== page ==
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Subject: Re: [Boost-users] [hash] Reliability of hash_value() for std::string
From: Daniel James (dnljms_at_[hidden])
Date: 2012-02-21 08:27:26

On 21 February 2012 12:32, Szymon Gatner <szymon.gatner_at_[hidden]> wrote:
> I am coding a simple serialization/factory lib and want to use class hash code
> based on std::string representing class name as a factory identifier.

It really isn't suitable for that purpose. it's an implementation of
std::hash, which is a hash function suitable for use in STL

> My question is: how portable / reliable is hash value produced by std::string
> hash_value() overload? Will it be the same across platforms? Across
> boost versions?

So far, it should be the same for any platform with the same
representation of 'std::size_t'. But that isn't guaranteed for the
future. So the answer is no.

> Or maybe actual algorithm is dictated by standard?

No, it was proposed that an algorithm be added to the standard, but
that was rejected. Probably correctly.

> Or should I just go
> with explicit
> algo like crc32?

Yes. I assume you've seen this:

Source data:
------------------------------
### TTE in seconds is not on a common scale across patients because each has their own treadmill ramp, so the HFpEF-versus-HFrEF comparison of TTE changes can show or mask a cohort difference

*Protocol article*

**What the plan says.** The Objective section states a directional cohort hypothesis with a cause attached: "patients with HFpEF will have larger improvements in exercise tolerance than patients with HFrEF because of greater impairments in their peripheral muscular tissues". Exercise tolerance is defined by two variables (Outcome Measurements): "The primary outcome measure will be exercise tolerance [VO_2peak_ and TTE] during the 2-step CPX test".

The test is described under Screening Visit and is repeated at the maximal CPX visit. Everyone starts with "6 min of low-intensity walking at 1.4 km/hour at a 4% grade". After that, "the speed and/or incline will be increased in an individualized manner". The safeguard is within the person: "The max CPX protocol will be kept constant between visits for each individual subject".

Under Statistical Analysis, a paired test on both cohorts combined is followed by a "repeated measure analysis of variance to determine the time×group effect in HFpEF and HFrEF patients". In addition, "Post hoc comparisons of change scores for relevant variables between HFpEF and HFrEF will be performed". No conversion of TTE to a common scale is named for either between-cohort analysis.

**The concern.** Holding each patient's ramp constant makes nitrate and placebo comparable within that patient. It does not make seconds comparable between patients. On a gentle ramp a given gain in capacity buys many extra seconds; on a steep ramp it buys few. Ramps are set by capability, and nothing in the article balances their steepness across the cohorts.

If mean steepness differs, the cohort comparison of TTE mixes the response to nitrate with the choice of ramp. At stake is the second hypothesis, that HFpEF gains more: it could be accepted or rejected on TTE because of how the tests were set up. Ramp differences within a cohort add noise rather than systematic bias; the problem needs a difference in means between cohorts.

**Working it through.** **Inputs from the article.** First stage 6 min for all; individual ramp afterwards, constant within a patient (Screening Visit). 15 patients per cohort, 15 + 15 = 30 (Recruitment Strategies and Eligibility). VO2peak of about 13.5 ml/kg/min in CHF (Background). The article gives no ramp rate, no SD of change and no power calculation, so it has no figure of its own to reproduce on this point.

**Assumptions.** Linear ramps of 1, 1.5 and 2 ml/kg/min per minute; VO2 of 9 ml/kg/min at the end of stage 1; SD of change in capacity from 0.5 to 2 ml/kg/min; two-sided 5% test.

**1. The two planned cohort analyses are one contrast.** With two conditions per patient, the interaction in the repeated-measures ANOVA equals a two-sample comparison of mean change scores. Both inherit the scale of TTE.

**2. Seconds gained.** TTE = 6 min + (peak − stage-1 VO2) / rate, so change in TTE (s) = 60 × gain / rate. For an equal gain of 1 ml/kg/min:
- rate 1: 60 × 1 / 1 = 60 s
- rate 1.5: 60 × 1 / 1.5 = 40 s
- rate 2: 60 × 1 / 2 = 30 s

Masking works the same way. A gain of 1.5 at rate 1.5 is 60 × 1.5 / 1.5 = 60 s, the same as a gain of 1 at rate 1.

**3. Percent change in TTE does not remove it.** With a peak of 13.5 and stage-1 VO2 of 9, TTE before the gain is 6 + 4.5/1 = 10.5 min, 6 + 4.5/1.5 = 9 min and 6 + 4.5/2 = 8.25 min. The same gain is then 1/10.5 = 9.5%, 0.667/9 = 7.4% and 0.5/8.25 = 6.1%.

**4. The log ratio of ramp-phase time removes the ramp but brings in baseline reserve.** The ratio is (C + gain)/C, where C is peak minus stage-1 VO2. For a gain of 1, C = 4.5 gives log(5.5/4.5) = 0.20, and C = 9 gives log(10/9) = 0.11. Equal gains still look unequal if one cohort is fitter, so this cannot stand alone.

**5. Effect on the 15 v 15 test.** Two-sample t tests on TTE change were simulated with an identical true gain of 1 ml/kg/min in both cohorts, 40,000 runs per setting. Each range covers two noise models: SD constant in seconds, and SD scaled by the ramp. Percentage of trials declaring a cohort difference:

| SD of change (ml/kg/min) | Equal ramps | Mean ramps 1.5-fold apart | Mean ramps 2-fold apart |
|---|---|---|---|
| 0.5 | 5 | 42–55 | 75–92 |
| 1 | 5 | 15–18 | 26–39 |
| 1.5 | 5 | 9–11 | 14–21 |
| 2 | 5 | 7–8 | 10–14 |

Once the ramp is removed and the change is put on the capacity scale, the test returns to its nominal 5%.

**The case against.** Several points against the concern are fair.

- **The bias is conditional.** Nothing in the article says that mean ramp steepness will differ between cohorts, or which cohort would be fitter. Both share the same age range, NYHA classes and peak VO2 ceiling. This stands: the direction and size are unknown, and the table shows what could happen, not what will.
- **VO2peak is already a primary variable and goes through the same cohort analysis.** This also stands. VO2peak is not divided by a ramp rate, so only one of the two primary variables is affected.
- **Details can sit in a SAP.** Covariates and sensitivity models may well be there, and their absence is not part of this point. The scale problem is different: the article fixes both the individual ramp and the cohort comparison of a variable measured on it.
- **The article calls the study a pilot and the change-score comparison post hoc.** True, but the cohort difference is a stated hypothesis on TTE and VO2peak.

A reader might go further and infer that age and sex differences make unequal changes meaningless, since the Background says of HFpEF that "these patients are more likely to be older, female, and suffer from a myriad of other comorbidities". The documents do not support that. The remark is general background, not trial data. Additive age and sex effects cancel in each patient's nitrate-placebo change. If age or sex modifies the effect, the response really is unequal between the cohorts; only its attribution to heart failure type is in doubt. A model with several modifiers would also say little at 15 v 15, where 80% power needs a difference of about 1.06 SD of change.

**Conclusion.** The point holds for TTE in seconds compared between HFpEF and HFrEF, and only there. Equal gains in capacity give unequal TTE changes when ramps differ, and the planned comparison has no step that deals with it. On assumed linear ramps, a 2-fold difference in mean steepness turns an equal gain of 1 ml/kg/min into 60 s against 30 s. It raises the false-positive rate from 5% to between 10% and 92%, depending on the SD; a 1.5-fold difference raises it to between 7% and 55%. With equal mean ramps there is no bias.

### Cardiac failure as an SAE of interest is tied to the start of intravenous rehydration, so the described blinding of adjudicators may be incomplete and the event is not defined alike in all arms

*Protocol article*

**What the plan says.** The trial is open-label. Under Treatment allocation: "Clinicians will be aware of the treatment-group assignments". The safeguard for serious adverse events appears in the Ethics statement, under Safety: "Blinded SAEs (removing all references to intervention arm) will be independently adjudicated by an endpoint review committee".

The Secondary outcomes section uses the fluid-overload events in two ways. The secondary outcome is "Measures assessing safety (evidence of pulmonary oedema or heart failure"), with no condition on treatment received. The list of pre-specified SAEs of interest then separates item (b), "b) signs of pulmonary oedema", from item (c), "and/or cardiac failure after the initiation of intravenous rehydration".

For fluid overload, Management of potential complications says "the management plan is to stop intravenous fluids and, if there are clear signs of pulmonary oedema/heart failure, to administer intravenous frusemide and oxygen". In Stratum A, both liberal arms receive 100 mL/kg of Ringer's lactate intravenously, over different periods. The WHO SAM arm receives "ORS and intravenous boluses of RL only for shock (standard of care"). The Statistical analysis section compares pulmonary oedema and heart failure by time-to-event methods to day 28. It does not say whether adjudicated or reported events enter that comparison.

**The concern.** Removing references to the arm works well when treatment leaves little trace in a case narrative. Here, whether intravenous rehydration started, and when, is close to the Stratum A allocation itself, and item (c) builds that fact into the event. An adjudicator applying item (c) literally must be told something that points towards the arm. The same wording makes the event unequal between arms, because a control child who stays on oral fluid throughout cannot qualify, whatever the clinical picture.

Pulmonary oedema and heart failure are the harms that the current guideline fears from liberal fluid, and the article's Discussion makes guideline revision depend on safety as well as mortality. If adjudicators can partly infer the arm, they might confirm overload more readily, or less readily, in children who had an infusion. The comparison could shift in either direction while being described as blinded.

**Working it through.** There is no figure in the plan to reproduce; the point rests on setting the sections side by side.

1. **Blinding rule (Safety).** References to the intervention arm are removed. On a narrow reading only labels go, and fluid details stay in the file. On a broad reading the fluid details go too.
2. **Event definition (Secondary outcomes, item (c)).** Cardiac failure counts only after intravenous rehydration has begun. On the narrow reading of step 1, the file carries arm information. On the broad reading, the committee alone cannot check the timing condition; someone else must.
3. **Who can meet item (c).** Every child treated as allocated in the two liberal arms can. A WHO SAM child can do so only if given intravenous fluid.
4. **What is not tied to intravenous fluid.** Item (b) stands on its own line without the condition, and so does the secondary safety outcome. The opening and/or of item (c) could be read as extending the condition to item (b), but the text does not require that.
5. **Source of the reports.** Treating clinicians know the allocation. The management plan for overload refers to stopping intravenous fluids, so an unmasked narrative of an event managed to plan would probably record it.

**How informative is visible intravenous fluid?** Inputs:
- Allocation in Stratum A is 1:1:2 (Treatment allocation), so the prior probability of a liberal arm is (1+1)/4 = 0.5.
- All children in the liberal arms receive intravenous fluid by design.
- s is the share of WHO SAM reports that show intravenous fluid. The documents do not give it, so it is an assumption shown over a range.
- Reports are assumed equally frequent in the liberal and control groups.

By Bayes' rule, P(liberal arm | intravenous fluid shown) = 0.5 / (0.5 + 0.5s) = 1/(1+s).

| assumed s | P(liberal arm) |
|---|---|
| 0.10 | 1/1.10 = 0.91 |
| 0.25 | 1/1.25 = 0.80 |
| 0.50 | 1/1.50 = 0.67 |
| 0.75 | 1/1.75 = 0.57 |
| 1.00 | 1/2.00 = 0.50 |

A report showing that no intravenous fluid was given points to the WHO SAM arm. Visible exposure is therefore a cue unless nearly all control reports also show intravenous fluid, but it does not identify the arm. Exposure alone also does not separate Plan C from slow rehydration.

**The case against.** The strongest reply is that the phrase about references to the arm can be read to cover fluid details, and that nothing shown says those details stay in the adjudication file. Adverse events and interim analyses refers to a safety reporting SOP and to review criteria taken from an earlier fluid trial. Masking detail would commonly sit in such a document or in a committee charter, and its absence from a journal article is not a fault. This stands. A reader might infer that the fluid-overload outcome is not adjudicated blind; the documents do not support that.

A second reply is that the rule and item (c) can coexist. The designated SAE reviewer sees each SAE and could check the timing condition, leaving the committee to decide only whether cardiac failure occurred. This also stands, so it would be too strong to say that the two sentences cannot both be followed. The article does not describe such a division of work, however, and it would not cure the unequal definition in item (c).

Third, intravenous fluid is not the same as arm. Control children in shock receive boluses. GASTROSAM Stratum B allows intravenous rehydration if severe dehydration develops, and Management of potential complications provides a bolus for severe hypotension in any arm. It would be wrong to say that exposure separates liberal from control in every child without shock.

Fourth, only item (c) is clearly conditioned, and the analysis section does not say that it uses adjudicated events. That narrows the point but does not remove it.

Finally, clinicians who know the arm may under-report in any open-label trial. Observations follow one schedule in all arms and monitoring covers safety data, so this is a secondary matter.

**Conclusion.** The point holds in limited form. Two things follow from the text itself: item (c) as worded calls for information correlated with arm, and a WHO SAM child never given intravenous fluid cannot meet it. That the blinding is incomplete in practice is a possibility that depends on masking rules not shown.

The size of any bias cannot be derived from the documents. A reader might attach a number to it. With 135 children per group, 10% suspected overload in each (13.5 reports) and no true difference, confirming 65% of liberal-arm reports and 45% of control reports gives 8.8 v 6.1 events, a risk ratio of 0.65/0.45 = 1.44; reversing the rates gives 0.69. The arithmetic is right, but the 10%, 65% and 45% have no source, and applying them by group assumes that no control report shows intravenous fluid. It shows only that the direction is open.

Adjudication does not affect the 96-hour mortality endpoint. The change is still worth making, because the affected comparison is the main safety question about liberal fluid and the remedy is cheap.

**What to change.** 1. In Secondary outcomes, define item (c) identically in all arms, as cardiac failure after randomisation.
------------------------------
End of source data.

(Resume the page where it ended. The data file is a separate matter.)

Although you might consider a stronger hash function.

> btw. I was just very hardly bitten by the fact that hash_value() for
> const char* !=
> hash_value() for std::string, (it is just being treated as regular
> pointer). In other
> words hash_value("Class") != hash_value(std::string("Class")) which
> gave me few more
> gray hair. Is that desirable?

It has to do that because 'hash_value' corresponds to 'operator==' -
i.e. since operator== compares the pointer value, hash_value hashes
the pointer value. In the context of an STL hash container, it does
the right thing (considering that std::set<char*> will also compare by
pointer). But it's certainly a gotcha.

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